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News Archive - Progress Newsletter Fall 2000 Online

Food for Thought: How Do I Get Flax in My Diet?

By Suzanne Dixon, M.P.H., M.S., R.D., U-M Cancer Center Nutrition Specialist


Flax Facts
Flax is a grain, just like wheat, oats or corn. It just happens that flax is a very healthy grain with CANCER-FIGHTING ability.

The major type of fat that makes up flax is omega-3 fatty acids. You may have heard of omega-3 fatty acids because they are a type of unsaturated fat, which is healthier for us than saturated fat.

Saturated fat is the type of fat that is found in most animal foods, such as beef and high-fat dairy products like cheese and whole milk. Some saturated fat in the diet is O.K. Too much saturated fat can increase the risk of heart disease and some types of cancer.

Omega-3 fatty acids may help reduce the risk of heart disease and many types of cancer. One major source of omega-3 fatty acids is fish. This is why health experts advise people to eat some fish each week.

Flax is a plant source of omega-3 fatty acids. Just like the type of fat in fish, the fat in flax can help reduce the risk of chronic diseases like heart disease and cancer.

We know flax is healthy for us and may help lower cancer risk. But, most people don't know how to get flax into their diet.

Tips on Buying, Storing and Using Flax
You can buy whole flax seeds in the bulk food section of your local food market. You can buy flax meal and flax oil at most grocery stores. If you cannot find these products there, try a health food store.

You can use flax oil to make salad dressings, such as vinaigrette or vinegar & oil. DO NOT cook with flax oil because it cannot take the heat of cooking. Heat will make the oil rancid.

You must store flax oil and flax seeds in the refrigerator. If you buy flax meal (ground flax seeds), this must be stored in the refrigerator, too.

True or False? If you eat whole flax seeds, you don't get any benefit.
It's true that flax seeds don't break down during digestion, so you will get the most benefit from eating 'crushed' or 'ground' flax seeds (also called flax meal). But, you still get some benefit from eating whole flax seeds.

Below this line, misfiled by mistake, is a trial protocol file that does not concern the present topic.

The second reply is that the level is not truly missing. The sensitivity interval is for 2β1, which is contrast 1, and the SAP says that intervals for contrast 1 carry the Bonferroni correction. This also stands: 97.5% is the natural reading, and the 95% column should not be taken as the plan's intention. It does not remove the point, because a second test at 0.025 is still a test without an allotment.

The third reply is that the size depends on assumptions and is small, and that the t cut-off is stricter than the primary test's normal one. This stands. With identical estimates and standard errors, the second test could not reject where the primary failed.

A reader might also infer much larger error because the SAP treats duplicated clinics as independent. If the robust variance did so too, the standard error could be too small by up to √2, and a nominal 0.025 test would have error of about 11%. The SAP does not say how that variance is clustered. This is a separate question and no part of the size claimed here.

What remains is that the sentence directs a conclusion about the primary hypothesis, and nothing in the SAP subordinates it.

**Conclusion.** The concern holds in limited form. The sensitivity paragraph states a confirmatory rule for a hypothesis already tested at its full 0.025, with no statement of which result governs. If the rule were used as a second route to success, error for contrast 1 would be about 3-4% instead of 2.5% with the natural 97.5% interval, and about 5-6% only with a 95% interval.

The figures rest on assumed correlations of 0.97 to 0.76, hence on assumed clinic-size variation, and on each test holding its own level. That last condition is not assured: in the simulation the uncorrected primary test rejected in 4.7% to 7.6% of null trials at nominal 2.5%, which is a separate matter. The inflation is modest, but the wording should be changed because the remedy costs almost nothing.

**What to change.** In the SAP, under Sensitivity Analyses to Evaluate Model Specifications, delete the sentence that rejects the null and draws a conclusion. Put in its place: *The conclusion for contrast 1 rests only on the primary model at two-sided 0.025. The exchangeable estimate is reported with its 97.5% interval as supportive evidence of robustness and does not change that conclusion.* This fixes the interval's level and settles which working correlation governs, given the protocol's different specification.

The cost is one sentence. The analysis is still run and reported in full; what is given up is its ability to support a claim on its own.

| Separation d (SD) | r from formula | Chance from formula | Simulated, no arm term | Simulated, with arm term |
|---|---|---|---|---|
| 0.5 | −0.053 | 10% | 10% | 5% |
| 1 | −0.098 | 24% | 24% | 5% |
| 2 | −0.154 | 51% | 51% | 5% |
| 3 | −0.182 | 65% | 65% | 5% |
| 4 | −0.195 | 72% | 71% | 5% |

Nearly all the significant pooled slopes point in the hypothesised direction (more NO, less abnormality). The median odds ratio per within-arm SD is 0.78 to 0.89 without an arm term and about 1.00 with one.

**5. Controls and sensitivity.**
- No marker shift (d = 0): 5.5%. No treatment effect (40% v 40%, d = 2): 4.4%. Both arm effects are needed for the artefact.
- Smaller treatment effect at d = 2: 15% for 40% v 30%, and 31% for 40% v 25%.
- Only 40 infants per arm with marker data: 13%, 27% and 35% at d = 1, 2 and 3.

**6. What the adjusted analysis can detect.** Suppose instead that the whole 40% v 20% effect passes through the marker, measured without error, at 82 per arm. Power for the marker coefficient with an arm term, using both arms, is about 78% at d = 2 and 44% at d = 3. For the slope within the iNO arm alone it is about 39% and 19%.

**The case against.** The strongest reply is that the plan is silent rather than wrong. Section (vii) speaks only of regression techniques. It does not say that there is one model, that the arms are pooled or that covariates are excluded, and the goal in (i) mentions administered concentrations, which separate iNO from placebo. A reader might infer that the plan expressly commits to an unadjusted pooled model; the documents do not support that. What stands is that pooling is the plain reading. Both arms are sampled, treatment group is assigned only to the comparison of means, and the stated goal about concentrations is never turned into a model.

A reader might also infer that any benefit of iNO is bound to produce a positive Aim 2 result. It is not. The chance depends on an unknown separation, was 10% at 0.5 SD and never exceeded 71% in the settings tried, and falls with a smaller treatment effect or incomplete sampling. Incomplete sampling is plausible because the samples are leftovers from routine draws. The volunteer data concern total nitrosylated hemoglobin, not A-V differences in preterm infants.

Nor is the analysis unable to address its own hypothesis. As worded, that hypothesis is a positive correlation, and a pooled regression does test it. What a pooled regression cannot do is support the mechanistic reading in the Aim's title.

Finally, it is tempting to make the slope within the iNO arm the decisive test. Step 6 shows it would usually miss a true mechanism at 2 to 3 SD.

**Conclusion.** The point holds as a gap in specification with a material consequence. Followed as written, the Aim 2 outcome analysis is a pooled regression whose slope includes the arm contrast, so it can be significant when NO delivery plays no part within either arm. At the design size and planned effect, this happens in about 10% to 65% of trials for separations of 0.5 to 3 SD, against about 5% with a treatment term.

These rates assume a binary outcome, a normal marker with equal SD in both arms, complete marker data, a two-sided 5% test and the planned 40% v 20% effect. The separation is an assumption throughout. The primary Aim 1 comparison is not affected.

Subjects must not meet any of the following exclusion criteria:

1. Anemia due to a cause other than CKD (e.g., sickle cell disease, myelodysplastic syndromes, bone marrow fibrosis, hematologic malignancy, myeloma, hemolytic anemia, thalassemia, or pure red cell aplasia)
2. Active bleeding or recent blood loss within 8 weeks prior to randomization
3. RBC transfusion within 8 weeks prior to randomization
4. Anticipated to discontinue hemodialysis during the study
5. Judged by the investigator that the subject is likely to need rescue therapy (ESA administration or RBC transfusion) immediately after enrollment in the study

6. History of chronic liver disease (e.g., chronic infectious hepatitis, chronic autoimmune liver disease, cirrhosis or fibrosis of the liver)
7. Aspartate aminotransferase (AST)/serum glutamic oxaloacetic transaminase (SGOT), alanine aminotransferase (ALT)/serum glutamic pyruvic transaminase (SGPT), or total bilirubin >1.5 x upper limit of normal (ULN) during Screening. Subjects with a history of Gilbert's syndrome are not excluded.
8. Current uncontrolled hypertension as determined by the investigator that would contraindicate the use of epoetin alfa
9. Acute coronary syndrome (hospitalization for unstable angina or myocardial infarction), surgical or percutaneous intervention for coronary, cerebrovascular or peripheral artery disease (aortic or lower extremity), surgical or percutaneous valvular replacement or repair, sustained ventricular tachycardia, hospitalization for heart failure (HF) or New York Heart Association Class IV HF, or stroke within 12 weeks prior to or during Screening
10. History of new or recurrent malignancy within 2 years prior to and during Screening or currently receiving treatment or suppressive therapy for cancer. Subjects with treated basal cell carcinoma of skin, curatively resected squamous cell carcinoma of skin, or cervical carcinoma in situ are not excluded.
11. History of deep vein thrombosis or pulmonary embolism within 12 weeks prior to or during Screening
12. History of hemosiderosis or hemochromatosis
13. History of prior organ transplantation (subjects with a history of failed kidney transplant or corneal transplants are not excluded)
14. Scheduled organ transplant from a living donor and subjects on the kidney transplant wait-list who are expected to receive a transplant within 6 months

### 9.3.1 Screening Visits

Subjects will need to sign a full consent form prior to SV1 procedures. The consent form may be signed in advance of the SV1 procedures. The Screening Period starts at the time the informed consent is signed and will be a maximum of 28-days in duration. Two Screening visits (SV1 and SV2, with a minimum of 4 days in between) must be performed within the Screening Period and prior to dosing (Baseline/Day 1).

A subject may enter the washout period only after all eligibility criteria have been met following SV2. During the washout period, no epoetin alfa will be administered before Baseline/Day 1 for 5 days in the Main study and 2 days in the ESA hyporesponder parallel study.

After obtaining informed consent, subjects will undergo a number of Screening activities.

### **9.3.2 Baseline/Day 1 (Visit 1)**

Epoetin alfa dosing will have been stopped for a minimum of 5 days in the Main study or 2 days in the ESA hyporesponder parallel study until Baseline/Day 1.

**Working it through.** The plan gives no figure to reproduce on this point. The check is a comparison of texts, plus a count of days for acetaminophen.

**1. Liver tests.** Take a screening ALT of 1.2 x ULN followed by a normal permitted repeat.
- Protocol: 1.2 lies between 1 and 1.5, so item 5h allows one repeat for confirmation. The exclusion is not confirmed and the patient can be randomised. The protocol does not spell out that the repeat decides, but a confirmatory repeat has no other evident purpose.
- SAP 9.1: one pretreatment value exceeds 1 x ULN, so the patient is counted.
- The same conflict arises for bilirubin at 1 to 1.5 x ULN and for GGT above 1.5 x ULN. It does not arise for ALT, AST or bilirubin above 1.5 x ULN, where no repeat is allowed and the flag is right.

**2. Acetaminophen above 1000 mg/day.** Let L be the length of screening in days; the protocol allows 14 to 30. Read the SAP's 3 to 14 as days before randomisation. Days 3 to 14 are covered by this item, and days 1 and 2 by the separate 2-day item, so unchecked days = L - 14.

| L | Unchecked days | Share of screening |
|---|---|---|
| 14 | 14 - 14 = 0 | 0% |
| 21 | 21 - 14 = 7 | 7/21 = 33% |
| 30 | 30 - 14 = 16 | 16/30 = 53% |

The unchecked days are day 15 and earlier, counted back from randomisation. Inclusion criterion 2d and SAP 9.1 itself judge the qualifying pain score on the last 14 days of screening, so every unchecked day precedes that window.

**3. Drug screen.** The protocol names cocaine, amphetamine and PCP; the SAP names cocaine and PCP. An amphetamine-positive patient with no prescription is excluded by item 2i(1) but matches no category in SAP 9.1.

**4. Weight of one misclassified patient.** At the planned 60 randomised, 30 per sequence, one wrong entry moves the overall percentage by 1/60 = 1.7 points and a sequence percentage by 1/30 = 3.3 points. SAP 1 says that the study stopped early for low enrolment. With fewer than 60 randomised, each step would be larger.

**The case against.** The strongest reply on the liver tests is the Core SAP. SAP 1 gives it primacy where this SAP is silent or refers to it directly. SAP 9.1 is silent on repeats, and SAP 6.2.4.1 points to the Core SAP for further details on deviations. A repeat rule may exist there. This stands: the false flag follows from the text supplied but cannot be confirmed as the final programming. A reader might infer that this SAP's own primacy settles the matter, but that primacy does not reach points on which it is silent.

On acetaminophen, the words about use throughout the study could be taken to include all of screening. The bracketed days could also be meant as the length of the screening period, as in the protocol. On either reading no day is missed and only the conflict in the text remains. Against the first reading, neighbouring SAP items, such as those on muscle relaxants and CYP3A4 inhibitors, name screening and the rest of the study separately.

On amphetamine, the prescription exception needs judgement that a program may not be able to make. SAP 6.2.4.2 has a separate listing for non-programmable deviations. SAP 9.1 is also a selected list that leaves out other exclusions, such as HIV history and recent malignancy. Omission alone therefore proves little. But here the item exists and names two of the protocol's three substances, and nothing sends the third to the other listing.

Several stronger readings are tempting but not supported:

The best way to crush flax seeds is with a coffee bean grinder. That's right, a coffee bean grinder! You can purchase an inexpensive coffee bean grinder at a store such as Target or K-Mart.

Ways to eat ground flax seeds
Grind a couple tablespoons flax seeds and sprinkle it on cereal

Sprinkle ground flax seed into yogurt

Sprinkle ground flax seed on top of ice cream or other desserts -- flax has a pleasant, nutty flavor

Make flax bread (recipe below)

Add ground flax seed to a fruit "smoothie"

Put ground flax seed into soups and stews (add after cooking is done so heat doesn't make flax rancid).

Classic Flax Bread
(Yield: 2 loaves; 32 pieces)

6 1/2 cups all-purpose flour
3/4 cup ground flax seed (grind
in coffee bean grinder or use
flax meal)
3 tablespoons sugar
2 teaspoons salt
1 tablespoon fast rising instant yeast
2 cups water
1 cup 2% milk
1 tablespoon canola oil

Set aside 1 cup all-purpose flour from the total amount. Mix remaining flour, ground flax seed, sugar, salt and yeast in a large bowl. Heat water, milk and oil until hot to the touch (about 125-130F or 50-55C). DO NOT BOlL.

Stir hot liquids into dry mixture. Mix in enough reserved flour to make a soft dough that does not stick to the bowl. Turn out onto floured board and knead until smooth and elastic, about 8 minutes. Cover dough and let rest 10 minutes. Cut dough in half and shape into loaves.

Place into 2 greased (8 1/2 inch x 4 1/2 inch or 21 cm x 12 cm) loaf pans.

Cover and let rise in a warm place until dough has doubled in volume (about 40-50 minutes). Bake at 400F (200C) for 30-35 minutes. Remove from pans and let cool on wire racks.

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